I finished working at Mondragon Lingua on the 21st of June. The last couple of months felt a lot longer than I expected. A few months prior, when I cycled to Madrid, I was thinking that it was just a couple of months left after that tour and seeing as how quickly the preceding 8 months had flown by I was assuming the final 2 would simply fly by – in no time it would be the end of June, the end of WORK and happy days, freedom! It was not to be. When I returned to work I was given a few extra hours of class but it wasn´t that that made things feel like time had slowed down, maybe it was my own feelings, being once again in a position I was only a few months previously, when preparing to leave London. I´d made a home here in this town, settled down in a small way I guess, made friends, felt I had found a special place, and once more, I was stepping into the nomadic lifestyle of not knowing where I would be sleeping each night, cycling into the unknown each day…but this time, with no real clear target, as I had when I set off the first time – for Mondragon Lingua, a target, a purpose. This time I was leaving comfort and safety, for the real unknown. It unsettled me, and if I´m honest, it still does in some way. It reminds of a question several people have asked me, “Why are you doing this?”.
So I had a week after I finished at the school to sort my stuff out before leaving on Saturday the 28th. I did little preparation, but spent the time with special people. No regrets. So it came to the 28th and I was hungover, but surprisingly, not too badly organised, and here I must thank Magda, my flat mate for 10 months, who I struggled to settle in with in the beginning but who, in the end, picked up the pieces I had left behind without a fuss. Thank you Magda.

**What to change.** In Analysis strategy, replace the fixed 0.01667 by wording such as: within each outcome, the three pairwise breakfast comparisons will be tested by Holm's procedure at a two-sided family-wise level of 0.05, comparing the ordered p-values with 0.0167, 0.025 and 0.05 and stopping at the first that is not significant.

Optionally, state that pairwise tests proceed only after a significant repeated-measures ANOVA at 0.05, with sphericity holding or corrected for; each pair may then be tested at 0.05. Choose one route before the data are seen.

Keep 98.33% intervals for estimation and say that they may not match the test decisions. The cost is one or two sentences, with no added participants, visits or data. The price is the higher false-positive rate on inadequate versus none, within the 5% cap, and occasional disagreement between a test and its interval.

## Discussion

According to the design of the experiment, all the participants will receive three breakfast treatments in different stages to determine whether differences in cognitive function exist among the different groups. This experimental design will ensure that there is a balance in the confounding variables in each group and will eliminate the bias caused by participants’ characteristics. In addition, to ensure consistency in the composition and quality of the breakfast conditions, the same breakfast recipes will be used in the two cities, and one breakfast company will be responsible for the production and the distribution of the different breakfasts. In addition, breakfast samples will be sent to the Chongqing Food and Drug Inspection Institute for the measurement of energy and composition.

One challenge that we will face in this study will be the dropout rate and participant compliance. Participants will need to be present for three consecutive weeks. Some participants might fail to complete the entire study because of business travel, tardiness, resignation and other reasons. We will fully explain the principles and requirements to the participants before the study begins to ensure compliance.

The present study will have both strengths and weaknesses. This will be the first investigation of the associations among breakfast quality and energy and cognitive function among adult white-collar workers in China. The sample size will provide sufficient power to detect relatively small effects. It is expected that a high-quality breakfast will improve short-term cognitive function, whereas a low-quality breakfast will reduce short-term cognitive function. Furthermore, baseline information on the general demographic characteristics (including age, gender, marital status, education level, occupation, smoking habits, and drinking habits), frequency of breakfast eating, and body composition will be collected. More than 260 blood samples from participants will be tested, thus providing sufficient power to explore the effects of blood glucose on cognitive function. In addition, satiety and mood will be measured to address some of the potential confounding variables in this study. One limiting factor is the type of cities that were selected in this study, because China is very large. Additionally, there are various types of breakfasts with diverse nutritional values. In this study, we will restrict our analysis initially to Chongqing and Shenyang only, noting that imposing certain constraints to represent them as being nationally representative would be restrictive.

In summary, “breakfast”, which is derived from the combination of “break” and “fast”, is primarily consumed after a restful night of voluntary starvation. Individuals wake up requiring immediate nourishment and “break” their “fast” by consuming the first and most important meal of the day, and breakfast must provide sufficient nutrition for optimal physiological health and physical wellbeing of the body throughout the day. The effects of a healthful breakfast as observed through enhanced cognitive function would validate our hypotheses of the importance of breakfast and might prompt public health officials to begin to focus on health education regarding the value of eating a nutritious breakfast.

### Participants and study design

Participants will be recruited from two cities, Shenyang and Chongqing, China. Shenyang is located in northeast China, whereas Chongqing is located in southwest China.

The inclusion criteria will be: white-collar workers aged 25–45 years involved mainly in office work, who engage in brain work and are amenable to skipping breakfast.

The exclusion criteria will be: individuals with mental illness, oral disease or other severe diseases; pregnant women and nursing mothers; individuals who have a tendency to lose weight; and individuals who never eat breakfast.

The weather forecast was for very hot weather and I planned to leave at 08.00 while it was still cool…this didn´t happen. It was about midday when I left and it was just warming up…
Arrasate, the town, is in a valley, and to escape (yes, escape!) this valley, one must negotiate a pass of some sort (unless you´re going to Deba, which I wasn´t). There was one pass I hadn´t done yet so I decided to go via that one and no regrets, though tough, hot, and sweating rivers, I bid my farewells to 2 beautiful peaks I´d come to enjoy seeing everyday, Udalaitz and Anboto, each of which would change character depending on the weather, the time of day and where you stood looking at either of them. What is it with mountains that allow them to speak to one´s soul and seemingly become part of the cultural fabric?
My first destination was Santander, just over 200km from Arrasate for which I planned a 3 day ride. First day, very hot, very humid and me with a bit of weight after living the good life. I grabbed my tummy fat and said “hasta la vista fat boy” and rode on. It was a tough day, but I found a place to sleep with a fuente in a small village and I had food to eat.
Day 2, I made it to the coast, Noja, and found a nice place to pitch the tent, had a bath and something to eat in the tent while the rain spattered on the tent.
Day 3, along the coast and into Santander for lunch. Had some time to kill before my cousin arrived on the ferry from Plymouth so did some admin work in the ferry terminal where I had power for my laptop.
He arrived just after 16.00 and as he had a small niggle on his bike we found a bike shop to repair it and with food and water, once more set off South, into Cantabria.